Whether in the purchase of a house or a signed first-edition Ulysses, there is nothing that will stop a prospective buyer in his tracks faster than a bidding war–that is, unless you are a treasurer looking to buy a service from a bank. While there was always a modicum of healthy competition when a company put out an RFP for banking services, pioneering treasury organizations are setting off a small frenzy within the banking community by moving online to buy products and services via e-auctions. "This is a new phenomenon," observes Susan Skerritt, a partner of Treasury Strategies Inc. "Only a handful of companies have tried it so far, but if bankers are not shaking in their boots, they should be."

The reason? Unlike most auctions that tend to push prices up, an e-auction, held by a corporate treasury, forces participating banks to cut prices as they bid against each other to win a corporation's business. Obviously, banks aren't crazy about the new tactic, to put it mildly, but thus far enough are playing along to create spirited bidding. And not surprisingly, for those who've tried it, e-auctions have translated into big savings.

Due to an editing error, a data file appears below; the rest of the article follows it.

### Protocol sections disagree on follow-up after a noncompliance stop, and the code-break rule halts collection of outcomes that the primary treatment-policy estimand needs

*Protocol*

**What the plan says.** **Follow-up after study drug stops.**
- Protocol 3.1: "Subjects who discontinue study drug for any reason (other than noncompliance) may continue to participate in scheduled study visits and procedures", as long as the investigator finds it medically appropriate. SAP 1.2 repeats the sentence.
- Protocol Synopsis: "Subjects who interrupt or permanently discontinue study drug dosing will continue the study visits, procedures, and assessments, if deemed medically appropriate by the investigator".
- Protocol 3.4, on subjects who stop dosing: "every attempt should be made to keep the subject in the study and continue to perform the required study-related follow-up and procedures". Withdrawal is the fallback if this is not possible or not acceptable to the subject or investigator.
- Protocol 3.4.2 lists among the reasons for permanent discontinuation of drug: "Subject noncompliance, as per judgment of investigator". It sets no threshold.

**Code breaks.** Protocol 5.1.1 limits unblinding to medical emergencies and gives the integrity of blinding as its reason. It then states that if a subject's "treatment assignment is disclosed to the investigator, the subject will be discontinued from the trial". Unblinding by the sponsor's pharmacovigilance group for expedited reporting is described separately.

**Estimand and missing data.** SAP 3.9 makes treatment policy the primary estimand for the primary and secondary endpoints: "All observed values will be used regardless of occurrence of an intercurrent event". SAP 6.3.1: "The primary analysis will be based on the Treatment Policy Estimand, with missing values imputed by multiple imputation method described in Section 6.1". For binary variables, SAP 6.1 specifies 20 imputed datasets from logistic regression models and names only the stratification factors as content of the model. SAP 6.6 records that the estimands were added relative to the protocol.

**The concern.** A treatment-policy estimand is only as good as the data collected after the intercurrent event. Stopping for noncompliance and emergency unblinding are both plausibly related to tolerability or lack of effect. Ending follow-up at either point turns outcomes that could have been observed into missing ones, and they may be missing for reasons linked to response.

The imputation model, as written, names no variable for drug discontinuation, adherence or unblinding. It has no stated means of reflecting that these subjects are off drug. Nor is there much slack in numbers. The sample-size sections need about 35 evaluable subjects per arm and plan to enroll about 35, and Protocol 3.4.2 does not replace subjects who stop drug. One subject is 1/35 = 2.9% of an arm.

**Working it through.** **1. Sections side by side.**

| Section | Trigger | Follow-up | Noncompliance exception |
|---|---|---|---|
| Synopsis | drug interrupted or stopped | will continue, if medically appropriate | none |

Take, for instance, Whirlpool Corp. For a couple of years, the procurement people at the $7 billion, Benton Harbor, Mich.-based appliance giant had been using e-auctions to buy commodities and had seen a significant decline in their operating costs. Why not use it for treasury services, thought Frank Luongo, director of treasury analysis. So last fall, the treasury department tried it with the company's T&E and purchase card business. In a matter of two hours, Whirlpool had received a flurry of 51 bids from four rivals. Although the current provider of the business, U.S. Bank, maintained its hold on T&E, it lost purchase cards to Citibank, which substantially underbid it on the three-year contract. The bottom line for Whirlpool was a savings of 300%. What makes it even sweeter for Luongo is the certainty he now has about getting the best market price possible. "With a traditional RFP, you may try to renegotiate a little bit with one or two finalists, but you never know whether you got the lowest price," says Luongo.

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